Labour may espouse the ideals of open government, but mystery still surrounds the workings of its numerous and influential task forces. The TES publishes the first comprehensive list of those chosen to serve behind closed doors
Forget smoke-filled rooms and tables groaning beneath piles of paper. Britain's future education policies are being decided over tea, sandwiches and chocolate biscuits during brain-storming sessions involving the great and the good from all sections of the service.
The mammoth discussions can go on for up to four hours at a time, generally between 11am and 3pm, with members allowed only 15 minutes for a lunch-break or "just about time to go to the loo" as one put it.
Most of the 100-plus members have to travel hundreds of miles to the meetings, which can occur as frequently as every month or only once or twice a year.
"It is virtually a three-line whip," said one head. "Diaries are consulted to make sure everyone is free and I don't think anyone would dream of not turning up."
Task force members are not paid but can recoup travel expenses - although one said this was "frowned upon" by the group chairman. Others said they would meet the cost themselves or claim from the organisations they represent.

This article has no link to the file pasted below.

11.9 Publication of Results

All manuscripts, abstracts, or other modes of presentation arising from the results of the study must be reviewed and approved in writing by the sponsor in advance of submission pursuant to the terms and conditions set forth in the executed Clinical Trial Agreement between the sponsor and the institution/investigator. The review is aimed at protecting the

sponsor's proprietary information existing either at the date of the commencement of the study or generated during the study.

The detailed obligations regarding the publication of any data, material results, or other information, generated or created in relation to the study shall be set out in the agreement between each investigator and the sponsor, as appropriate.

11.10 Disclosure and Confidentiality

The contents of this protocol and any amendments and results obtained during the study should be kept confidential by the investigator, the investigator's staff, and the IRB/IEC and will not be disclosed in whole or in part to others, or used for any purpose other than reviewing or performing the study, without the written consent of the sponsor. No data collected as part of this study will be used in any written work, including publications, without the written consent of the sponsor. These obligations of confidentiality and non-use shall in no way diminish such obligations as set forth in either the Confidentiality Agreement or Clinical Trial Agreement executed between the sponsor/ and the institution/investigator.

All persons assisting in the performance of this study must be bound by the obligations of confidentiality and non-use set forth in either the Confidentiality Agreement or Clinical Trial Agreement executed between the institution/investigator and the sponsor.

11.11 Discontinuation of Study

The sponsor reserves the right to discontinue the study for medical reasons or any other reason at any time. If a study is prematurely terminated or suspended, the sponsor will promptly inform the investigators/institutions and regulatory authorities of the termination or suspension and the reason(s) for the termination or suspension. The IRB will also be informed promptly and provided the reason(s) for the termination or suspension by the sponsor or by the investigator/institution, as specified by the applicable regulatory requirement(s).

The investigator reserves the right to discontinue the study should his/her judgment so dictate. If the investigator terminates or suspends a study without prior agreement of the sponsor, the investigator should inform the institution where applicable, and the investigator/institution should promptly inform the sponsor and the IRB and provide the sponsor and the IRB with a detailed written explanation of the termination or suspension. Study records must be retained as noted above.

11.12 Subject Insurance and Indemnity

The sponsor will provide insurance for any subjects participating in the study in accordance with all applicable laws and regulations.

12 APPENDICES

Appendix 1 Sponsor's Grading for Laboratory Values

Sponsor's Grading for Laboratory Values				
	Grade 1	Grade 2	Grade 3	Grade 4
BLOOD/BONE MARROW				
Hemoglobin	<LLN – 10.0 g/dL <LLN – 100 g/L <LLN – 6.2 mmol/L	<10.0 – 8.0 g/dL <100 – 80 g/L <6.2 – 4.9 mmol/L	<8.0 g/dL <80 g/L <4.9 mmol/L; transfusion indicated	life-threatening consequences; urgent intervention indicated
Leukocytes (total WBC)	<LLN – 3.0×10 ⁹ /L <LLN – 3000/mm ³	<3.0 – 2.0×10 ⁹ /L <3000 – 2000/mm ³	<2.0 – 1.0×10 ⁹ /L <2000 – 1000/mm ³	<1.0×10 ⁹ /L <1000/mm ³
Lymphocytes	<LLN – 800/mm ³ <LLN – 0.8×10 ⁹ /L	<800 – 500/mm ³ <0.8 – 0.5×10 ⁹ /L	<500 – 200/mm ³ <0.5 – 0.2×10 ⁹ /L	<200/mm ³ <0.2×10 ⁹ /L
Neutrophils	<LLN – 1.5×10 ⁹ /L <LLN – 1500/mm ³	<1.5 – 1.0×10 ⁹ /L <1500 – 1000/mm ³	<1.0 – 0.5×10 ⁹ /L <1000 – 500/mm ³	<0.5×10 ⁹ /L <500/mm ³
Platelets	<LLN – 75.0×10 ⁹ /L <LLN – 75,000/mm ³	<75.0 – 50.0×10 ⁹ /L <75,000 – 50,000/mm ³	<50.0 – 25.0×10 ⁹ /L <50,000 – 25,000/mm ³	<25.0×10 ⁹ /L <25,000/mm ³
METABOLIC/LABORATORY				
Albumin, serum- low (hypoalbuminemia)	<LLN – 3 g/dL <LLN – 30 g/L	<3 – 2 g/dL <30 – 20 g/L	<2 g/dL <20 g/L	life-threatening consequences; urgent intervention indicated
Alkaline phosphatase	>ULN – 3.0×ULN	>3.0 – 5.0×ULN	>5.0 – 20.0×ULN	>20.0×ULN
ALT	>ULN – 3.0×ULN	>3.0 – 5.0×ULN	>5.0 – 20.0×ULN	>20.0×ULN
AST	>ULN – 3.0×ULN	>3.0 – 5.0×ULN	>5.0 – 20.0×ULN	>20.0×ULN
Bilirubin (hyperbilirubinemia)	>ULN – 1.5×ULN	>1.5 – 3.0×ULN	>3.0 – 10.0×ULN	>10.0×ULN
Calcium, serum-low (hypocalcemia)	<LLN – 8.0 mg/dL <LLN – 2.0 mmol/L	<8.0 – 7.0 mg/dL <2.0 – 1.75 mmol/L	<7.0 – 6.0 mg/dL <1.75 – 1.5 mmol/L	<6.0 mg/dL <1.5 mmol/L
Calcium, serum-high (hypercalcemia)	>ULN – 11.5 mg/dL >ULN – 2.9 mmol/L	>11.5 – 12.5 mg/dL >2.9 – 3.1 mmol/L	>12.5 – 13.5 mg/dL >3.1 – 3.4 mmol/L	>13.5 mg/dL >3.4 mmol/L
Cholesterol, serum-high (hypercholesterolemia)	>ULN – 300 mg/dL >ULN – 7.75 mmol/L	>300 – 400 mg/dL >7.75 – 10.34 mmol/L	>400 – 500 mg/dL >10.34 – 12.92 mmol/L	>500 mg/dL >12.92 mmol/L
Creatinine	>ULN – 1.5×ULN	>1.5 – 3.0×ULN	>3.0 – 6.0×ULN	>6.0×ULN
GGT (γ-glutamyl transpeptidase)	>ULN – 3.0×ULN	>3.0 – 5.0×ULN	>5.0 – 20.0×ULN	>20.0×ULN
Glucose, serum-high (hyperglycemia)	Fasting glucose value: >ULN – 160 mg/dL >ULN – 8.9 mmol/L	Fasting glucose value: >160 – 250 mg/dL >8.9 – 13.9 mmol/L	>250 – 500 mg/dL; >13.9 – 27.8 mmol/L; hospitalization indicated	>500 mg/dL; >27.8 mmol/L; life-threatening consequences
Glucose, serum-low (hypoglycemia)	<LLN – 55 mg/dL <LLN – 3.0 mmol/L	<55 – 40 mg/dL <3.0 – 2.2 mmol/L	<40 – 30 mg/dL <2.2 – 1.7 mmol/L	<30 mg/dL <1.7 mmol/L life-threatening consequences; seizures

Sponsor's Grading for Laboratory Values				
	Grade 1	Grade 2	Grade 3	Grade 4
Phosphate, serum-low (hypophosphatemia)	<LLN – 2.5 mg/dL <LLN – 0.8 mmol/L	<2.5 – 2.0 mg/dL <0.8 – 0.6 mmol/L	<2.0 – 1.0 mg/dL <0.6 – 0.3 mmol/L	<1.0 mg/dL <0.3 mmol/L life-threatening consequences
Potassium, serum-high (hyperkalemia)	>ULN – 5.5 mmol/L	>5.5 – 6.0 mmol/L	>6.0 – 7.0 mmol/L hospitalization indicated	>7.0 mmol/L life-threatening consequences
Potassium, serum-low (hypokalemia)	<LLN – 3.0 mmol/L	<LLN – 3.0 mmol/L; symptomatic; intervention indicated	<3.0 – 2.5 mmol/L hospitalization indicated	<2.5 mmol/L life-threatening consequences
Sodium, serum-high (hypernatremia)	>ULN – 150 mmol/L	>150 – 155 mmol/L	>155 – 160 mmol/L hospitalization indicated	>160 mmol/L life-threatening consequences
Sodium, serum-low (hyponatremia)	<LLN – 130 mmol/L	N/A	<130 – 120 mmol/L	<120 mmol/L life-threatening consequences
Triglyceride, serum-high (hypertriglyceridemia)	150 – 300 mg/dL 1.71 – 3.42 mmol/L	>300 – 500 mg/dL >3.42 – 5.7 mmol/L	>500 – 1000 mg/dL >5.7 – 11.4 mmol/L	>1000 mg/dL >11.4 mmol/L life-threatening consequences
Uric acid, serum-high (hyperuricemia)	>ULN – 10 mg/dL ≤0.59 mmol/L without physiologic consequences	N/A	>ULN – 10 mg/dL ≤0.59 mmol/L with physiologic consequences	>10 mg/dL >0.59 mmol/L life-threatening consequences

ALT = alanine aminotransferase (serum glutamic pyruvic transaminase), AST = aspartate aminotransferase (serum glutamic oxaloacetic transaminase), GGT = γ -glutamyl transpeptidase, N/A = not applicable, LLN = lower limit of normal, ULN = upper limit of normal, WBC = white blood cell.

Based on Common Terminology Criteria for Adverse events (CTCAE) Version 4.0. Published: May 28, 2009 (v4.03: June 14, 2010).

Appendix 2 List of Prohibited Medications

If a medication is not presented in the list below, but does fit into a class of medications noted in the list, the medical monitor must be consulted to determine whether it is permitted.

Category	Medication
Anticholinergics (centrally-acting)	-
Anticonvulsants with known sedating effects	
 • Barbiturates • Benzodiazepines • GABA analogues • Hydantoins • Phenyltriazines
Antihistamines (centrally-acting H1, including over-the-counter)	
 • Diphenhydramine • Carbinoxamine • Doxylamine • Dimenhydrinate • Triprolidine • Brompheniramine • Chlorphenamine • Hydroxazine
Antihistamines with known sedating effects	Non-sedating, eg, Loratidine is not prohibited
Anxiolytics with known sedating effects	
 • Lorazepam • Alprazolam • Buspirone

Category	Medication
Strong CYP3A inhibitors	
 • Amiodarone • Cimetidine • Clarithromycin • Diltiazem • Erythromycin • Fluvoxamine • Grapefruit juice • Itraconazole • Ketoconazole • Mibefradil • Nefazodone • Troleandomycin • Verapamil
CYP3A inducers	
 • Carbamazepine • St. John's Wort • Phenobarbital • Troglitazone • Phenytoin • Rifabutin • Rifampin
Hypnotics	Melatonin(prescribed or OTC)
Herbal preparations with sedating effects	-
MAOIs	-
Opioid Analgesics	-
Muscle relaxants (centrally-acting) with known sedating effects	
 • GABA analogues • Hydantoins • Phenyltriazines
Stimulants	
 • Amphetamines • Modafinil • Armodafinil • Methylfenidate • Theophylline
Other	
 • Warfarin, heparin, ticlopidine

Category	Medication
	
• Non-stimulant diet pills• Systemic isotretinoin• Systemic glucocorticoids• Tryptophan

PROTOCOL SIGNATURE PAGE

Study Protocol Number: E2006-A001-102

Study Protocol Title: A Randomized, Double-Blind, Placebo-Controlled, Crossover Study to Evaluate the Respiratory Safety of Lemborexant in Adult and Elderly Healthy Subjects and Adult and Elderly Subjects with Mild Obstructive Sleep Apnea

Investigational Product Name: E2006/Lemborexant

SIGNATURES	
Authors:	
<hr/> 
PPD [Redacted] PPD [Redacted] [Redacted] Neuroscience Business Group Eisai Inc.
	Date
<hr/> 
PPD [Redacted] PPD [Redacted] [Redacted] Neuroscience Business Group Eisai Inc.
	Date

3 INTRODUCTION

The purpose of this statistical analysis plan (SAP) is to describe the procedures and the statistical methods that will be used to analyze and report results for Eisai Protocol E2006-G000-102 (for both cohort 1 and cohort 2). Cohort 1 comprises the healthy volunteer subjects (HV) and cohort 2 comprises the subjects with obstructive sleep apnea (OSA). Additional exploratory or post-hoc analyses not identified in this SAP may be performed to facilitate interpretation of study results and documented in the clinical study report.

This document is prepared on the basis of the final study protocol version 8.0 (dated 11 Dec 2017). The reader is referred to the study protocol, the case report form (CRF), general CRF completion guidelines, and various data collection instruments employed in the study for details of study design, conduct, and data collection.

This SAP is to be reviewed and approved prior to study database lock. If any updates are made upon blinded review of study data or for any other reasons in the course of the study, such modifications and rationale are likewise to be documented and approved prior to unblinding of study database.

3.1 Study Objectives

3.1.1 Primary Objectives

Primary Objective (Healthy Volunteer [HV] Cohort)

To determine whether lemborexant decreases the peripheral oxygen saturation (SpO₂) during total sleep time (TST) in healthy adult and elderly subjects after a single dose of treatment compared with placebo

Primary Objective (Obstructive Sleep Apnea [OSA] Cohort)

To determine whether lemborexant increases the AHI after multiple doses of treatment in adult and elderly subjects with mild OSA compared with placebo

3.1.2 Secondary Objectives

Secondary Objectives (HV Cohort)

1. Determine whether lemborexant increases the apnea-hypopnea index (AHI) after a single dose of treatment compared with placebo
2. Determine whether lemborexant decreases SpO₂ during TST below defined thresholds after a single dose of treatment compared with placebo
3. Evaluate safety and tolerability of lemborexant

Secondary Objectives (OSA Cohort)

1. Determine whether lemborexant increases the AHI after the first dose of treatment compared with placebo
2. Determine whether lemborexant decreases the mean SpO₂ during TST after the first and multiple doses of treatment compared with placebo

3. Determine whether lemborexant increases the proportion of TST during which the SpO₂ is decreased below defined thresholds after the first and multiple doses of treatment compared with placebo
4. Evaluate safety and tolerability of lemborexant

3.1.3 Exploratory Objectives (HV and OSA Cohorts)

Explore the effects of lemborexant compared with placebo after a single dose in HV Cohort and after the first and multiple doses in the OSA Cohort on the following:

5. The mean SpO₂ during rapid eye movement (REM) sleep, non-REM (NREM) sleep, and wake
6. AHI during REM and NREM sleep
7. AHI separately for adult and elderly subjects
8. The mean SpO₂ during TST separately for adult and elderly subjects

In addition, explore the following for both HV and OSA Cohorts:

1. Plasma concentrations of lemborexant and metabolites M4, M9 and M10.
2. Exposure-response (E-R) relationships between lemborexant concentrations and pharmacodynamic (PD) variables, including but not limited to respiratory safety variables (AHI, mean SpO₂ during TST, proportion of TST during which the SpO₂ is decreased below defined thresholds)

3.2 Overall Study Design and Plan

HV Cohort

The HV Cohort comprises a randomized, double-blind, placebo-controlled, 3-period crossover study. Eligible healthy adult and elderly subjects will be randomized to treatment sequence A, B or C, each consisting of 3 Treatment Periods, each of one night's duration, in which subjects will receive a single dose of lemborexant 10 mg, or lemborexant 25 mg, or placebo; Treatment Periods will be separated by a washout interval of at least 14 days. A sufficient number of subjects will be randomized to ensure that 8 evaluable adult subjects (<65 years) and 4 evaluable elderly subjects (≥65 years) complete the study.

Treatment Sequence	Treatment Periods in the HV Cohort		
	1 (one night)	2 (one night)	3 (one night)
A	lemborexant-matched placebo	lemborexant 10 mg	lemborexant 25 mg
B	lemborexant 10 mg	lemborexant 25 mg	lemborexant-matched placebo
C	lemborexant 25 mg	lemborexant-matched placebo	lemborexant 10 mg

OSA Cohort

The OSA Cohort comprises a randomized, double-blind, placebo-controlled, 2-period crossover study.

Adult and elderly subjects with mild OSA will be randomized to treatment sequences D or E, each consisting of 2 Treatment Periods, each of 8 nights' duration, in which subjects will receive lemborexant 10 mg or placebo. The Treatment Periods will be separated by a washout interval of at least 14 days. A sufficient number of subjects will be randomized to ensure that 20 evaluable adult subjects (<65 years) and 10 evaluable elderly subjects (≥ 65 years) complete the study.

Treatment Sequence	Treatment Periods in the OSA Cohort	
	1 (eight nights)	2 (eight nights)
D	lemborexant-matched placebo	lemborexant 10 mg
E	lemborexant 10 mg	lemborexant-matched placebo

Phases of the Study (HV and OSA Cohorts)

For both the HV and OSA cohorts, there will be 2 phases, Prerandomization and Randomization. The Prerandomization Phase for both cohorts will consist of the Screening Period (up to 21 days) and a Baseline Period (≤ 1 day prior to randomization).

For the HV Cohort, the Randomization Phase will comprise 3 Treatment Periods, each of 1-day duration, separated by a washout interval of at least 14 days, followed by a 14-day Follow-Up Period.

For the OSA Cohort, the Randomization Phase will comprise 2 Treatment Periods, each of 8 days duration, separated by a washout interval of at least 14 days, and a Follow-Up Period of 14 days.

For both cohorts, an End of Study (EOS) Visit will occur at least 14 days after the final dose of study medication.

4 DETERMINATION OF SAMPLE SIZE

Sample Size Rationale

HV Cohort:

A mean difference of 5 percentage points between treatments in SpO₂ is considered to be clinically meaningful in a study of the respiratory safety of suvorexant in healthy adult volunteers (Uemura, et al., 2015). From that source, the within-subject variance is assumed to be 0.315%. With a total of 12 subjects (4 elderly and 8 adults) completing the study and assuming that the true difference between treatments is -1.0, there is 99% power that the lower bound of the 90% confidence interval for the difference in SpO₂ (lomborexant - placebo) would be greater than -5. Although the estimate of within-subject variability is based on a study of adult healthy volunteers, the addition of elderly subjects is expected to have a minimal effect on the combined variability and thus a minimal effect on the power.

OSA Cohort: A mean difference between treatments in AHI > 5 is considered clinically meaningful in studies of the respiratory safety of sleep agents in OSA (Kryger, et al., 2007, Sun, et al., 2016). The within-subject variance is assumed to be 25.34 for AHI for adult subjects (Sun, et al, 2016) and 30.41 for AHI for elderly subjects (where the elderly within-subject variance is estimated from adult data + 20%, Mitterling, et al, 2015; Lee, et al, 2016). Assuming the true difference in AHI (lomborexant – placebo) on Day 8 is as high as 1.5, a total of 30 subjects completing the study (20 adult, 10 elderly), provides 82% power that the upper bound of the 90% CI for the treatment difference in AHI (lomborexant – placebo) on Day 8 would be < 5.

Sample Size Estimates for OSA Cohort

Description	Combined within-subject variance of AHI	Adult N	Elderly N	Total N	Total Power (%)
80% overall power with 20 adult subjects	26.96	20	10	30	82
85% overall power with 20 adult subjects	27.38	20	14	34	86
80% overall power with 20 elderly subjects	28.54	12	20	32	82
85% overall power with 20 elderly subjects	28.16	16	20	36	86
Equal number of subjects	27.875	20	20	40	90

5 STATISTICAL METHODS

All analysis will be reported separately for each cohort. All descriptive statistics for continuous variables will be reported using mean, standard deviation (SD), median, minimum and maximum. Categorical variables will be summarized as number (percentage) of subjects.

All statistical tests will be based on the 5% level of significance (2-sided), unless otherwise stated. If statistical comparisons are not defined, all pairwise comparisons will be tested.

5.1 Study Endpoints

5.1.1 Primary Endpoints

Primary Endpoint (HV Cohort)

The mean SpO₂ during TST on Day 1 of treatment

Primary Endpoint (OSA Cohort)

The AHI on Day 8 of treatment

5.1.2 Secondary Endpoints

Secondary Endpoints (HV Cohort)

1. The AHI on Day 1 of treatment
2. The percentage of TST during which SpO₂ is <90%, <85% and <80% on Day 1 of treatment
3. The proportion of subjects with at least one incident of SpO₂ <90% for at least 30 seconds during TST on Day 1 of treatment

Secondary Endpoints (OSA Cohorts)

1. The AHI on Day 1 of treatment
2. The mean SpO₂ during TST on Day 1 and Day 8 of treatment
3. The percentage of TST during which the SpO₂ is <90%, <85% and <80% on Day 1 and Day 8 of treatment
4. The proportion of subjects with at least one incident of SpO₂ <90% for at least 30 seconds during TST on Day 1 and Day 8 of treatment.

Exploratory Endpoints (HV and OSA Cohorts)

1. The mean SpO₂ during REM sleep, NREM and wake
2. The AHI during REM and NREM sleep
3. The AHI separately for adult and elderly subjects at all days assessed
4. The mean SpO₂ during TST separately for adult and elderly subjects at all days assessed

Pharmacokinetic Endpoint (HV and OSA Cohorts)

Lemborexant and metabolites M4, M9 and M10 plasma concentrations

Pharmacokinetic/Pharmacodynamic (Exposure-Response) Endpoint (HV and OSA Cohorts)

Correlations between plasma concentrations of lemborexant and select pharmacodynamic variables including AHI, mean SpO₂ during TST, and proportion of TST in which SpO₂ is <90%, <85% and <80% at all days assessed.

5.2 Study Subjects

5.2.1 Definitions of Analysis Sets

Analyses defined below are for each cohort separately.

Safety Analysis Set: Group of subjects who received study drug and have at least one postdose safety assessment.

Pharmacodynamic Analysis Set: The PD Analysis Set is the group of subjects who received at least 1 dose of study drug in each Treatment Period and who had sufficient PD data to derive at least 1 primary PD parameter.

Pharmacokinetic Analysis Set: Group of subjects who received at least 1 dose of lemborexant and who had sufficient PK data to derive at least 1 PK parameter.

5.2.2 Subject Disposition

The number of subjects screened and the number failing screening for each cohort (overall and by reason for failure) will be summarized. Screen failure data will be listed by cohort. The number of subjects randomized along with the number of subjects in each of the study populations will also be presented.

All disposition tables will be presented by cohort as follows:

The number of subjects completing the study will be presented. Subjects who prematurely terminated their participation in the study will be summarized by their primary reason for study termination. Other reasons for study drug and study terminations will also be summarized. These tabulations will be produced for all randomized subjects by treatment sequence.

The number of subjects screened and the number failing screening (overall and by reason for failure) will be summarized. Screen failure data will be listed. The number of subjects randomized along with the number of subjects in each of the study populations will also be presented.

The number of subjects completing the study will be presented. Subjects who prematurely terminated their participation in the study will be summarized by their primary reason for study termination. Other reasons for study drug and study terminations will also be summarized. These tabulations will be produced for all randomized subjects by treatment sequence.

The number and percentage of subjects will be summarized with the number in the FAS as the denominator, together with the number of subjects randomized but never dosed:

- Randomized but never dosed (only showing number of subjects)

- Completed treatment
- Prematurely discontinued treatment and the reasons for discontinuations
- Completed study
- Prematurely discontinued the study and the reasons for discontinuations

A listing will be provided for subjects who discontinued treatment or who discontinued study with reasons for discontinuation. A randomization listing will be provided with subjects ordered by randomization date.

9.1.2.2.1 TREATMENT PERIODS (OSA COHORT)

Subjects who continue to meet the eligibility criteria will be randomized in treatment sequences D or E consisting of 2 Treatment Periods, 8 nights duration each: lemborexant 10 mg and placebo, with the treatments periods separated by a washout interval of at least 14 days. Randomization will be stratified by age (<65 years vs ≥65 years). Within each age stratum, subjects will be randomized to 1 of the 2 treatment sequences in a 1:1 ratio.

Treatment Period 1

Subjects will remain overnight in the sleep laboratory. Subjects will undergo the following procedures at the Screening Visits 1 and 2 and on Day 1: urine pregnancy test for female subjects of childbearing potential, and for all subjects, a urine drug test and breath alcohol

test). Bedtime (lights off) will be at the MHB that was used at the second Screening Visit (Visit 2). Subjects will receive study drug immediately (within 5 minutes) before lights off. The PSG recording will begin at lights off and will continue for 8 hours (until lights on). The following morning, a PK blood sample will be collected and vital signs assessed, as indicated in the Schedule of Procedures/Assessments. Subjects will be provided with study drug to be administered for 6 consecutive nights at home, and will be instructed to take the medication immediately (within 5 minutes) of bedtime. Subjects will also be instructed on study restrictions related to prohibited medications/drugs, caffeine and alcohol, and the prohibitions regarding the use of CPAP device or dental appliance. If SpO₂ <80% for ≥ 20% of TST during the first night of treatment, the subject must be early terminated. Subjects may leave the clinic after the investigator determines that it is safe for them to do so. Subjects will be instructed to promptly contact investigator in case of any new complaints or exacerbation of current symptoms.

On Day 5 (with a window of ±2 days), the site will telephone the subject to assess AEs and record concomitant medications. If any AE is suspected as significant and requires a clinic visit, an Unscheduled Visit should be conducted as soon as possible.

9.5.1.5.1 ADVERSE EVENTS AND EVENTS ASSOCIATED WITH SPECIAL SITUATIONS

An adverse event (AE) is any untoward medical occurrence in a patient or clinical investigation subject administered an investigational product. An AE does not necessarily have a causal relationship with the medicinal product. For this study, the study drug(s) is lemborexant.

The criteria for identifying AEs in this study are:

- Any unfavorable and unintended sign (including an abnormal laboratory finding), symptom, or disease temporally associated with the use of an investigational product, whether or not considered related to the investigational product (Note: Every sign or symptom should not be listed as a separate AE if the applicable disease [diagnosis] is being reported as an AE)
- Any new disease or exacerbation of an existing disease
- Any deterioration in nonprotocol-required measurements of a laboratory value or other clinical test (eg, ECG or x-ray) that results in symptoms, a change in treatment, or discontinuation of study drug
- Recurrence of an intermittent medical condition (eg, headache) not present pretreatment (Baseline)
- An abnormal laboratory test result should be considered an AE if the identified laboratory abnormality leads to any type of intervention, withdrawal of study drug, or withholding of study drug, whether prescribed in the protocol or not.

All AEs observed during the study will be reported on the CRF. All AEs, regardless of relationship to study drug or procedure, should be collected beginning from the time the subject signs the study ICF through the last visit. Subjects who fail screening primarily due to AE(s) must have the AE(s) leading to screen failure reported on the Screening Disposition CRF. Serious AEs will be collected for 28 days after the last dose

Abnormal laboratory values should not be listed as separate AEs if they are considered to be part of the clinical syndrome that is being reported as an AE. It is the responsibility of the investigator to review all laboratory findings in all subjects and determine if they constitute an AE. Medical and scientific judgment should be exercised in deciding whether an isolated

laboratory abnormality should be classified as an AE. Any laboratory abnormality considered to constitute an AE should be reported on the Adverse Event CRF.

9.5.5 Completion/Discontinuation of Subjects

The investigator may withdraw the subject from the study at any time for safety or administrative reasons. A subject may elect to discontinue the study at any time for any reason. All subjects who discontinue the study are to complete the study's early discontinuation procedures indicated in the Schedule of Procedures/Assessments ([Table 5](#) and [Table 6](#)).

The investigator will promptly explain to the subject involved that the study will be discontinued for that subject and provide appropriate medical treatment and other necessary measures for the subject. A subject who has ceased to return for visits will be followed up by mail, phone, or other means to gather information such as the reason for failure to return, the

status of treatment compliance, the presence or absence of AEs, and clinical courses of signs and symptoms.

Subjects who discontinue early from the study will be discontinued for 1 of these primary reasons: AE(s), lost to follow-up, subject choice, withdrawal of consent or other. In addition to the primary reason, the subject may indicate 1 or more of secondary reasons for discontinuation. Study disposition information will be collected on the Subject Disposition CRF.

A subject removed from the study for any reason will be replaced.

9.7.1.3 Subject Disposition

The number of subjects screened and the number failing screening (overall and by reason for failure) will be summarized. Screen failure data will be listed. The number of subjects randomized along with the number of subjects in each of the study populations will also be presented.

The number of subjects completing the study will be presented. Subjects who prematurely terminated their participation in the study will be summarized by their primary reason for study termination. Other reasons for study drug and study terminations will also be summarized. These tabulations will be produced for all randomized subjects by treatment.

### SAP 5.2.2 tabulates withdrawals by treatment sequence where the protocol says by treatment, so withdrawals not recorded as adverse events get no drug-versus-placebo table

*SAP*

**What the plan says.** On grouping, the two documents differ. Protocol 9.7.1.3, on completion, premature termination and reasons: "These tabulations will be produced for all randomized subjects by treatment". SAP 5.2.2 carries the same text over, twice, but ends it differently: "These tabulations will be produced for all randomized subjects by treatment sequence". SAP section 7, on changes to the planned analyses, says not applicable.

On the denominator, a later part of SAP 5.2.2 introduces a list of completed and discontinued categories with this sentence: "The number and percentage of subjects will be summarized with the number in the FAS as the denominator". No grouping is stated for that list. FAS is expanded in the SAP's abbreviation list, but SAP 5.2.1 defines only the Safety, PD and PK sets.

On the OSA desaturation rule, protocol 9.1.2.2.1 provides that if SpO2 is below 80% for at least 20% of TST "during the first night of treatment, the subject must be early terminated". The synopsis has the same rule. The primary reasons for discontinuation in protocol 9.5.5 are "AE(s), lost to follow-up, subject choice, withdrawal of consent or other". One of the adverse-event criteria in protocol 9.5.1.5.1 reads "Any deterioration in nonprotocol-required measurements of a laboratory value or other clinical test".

Schools can also claim for supply cover for absent heads and deputies, though most seem to be waiving this right.
Hospitality allowances appear to depend on each group's internal expenditure, suggesting the existence of budgets. Certainly the snacks on offer vary from "sort of kebab things" described by one member, to the chocolate digestives and jam-filled biscuits enjoyed by another.
The meetings are normally held at Sanctuary Buildings, the clinically-clean, tropical greenhouse that is the Westminster home of the Department for Education and Employment.
However, at least one task force is known to have travelled to the North, requiring overnight accommodation, while another is believed to be planning a fact-finding trip abroad.
Other meetings are understood to have been held at the headquarters of the lecturers' union, NATFHE, in London.
One member hung up before The TES was able to establish why his group moved outside London for a meeting, or where they stayed and how much it cost, but the DFEE almost certainly picked up the bill.
Further evidence of the existence of budgets comes amid claims that Coopers Lybrand, the independent management consultancy, is carrying out research for one of the task forces, and is due to report back at the end of this month.
So if members are not being paid, have to travel long distances to meetings and are not even given a proper lunch, why do it?
"It is a great honour to have been chosen," said one head. "My school has already benefited immeasurably from all the ideas and initiatives I have been able to implement as a result of having spoken to others in my group.
"It is also a privilege to be part of a consultation process which shapes Government education policies."
Reporting team: Ngaio Crequer, Clare Dean, Dorothy Lepkowska, Ian Nash, Frances Rafferty and Ben Russell